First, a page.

The very first thing we do when we meet someone is ask them their name. We do this simply to start a relationship with that person. It is the most basic thing to know about another person; it is how we start social interaction.
|Father Richard Kunst
In the Old Testament, a lot of things happen prior to the third chapter of Exodus, a partial list being the fall of Adam and Eve; Noah and the great flood; the tower of Babel; the stories of the patriarchs Abraham, Isaac, and Jacob; the story of Joseph sold into slavery by his brothers only to save them from famine decades later; and then the birth of Moses. All of these are very important, to say the least, but in the third chapter of Exodus we are presented with an event that we might call the watershed moment between our human species and our Creator. It is a story you are familiar with, though you may not be aware of the monumental nature of that story.
Moses is tending the flock of his father-in-law when he notices a burning bush, which was not being consumed. Drawn into this strange sight, he comes closer, only to hear the voice of God telling him not to come any nearer. The voice from the bush proceeds to tell Moses that he has been chosen to lead the Hebrew people out of Egypt when Moses askes the all-important question: “When I go to the children of Israel and say to them, ‘The God of your fathers have sent me to you,’ if they ask me, ‘What is his name?’ What am I to tell them?” (Exodus 3:14).
Everything that happens in the Bible before this is obviously important, but it is only here that we learn of God’s name, so that we can initiate a proper relationship with him. It is with the revelation of his name that true intimacy with him can happen. And his name? “God replied, ‘I am who am.’ Then he added, ‘This is what you shall tell the children of Israel: I AM sent me to you’” (3:15). The name “I am who am” in ancient Hebrew is YHWH, or in our modern way of speaking “Yahweh.”
As you may know, the name Yahweh became so sacred to the Hebrew people that they refused to even utter it. They believed that we as a sinful people are not worthy enough to so much as say the name of God, so they came up with alternative names, most prominently Adonai. The ancient Greek equivalent of Adonai is the familiar Kyrie, which translates into English as “Lord.”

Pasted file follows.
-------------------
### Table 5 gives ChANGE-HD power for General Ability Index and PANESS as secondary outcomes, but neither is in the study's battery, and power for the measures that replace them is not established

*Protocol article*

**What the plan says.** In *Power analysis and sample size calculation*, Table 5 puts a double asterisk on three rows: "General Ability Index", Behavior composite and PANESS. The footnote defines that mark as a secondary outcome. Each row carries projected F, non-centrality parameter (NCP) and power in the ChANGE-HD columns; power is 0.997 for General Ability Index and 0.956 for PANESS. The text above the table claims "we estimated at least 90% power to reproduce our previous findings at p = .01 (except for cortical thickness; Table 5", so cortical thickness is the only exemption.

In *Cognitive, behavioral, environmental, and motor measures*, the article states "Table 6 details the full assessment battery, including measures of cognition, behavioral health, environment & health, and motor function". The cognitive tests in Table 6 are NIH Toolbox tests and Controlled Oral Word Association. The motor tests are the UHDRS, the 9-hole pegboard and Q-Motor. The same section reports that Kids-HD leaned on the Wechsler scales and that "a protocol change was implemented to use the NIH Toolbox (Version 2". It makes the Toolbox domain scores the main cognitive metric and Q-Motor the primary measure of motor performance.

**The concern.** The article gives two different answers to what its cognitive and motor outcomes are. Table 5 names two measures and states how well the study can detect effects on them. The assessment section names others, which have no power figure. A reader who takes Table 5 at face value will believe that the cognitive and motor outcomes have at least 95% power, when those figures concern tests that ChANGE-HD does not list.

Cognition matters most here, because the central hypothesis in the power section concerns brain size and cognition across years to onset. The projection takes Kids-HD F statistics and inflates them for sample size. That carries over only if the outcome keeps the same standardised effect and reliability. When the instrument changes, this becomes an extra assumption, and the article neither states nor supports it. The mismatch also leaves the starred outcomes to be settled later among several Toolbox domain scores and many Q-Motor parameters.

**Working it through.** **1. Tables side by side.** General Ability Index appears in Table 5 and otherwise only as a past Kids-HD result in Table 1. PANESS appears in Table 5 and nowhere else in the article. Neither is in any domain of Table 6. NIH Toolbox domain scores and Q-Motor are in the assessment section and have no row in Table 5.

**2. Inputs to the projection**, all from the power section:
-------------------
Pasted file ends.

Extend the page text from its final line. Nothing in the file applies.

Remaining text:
So here is the question: When we hear in the second commandment that we are not to take God’s name in vain, what exactly does that mean? If we exclaim “Oh, my God!” for some trivial or insignificant reason, are we, in fact, violating the second commandment? Dare I say this is an important question, since we are speaking of God’s commandments?
To answer this question, we need to look at the etymology of the word “god.” I have to come clean and tell you that I looked this next part up. From what I have found, the word “god” derives from the proto-Germanic word “gudan,” which is based on the root of the word “ghau,” which means “to invoke” or “to call.” So to be technical, the word “god” is what God is, it is not his name. In the Judeo-Christian world, the name of God remains YHWH or even Adonai/Kyrie/Lord. So when the commandment commands us not to take the name of God in vain, are we violating it by saying something like, “Oh my God it is hot out!”? Technically speaking, no.
In saying this we have to understand that there is the letter of the law and the spirit of the law, so to exclaim “Oh, my God!” is not a technical violation, but it is a violation of the spirit of the command, because in our culture we interchange the word “god” for what God is and his name. We don’t differentiate the two in our day-to-day life in 21st century United States.
All this being said, if it is your practice to use the phrase “Oh, my God!” in a trivial matter, then I would suggest you try to change that habit, because even though it is not a technical violation of the second commandment, it is trivializing God’s name as we use it in our own era. We need not be like the ancient Hebrews who did not dare utter the name, but we shouldn’t be flippant about how we use the word “god” either, since our Creator deserves much more reverence than what we usually give him.
Father Richard Kunst is pastor of St. James and St. Elizabeth in Duluth. Reach him at [email protected].